William Claxton was a talented and successful photographer before he met Chet Baker in Los Angeles in the early ’50s. Baker was a fairly successful solo artist before Claxton began photographing him. As a result of their collaboration a jazz star was born, albeit one who gradually fell due to a lifetime of substance abuse and self-destructive behavior. And Claxton came away with some of the most iconic photographs of the era. As described vividly in James Gavin’s biography, Baker was an immoral man who frequently treated friends, family and associates badly, but none of that matters when looking at these stunning photos. In the notes accompanying the images, Claxton describes Baker as having “more than a photogenic quality: he had a unique sense of presence in front of the camera… He instinctively knew what to do, how to move, which way to look to catch the best light, and yet, I don’t know that he was ever conscious of these actions.”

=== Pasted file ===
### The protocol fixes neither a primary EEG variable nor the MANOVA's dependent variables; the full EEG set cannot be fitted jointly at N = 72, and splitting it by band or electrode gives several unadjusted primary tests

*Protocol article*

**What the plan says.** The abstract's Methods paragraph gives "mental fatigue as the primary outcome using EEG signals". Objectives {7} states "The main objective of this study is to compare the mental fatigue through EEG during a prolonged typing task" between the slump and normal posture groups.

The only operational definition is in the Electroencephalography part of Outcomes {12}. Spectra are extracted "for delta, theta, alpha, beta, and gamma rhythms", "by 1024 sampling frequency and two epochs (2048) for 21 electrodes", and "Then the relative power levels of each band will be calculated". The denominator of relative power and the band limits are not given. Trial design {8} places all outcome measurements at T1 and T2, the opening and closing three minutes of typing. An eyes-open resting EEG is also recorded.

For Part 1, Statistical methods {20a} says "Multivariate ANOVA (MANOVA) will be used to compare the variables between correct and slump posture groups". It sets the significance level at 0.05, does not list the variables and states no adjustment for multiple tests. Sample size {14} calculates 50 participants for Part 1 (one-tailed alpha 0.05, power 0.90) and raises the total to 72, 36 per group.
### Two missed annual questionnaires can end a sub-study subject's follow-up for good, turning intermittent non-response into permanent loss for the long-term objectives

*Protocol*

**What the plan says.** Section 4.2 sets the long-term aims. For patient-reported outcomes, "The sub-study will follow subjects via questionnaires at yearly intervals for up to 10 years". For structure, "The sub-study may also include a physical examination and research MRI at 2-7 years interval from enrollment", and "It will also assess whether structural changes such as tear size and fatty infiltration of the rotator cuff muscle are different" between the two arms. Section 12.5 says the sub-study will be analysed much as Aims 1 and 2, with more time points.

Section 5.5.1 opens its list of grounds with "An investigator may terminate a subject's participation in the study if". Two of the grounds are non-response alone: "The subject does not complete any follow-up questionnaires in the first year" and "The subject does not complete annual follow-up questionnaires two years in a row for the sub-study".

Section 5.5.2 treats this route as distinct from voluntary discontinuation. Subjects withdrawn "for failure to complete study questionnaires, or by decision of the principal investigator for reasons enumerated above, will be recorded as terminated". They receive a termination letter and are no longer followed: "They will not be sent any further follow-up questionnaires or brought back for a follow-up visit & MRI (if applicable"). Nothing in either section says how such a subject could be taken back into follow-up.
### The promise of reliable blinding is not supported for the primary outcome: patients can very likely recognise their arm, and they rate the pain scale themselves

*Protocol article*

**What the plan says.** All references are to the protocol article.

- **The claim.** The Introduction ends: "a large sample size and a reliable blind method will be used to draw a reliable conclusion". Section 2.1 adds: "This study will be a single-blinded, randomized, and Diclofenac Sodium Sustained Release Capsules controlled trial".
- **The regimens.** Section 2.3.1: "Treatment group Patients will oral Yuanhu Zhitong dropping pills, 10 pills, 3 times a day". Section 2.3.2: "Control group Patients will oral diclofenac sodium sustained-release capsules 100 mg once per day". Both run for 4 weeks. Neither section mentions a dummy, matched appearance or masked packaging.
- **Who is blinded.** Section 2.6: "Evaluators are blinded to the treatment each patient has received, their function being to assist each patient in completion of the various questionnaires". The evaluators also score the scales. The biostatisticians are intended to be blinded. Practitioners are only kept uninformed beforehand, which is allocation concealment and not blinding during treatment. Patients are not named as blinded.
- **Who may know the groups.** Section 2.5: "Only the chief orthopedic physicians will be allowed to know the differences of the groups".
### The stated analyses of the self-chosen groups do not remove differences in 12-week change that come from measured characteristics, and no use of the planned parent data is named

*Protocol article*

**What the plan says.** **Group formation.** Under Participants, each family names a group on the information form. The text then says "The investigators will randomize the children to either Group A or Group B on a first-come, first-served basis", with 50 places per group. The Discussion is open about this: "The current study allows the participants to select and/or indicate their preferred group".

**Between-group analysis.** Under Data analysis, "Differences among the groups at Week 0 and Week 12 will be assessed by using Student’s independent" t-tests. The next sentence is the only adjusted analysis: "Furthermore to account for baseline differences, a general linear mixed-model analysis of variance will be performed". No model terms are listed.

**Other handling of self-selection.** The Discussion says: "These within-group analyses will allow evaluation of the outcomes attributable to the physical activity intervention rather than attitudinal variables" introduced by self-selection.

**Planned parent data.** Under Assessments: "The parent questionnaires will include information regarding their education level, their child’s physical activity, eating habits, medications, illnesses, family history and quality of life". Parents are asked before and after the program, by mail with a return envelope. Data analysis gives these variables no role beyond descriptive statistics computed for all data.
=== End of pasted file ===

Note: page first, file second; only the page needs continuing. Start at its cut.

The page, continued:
Become a JazzTimes member to explore our complete archive of interviews, profiles, columns, and reviews written by music's best journalists and critics.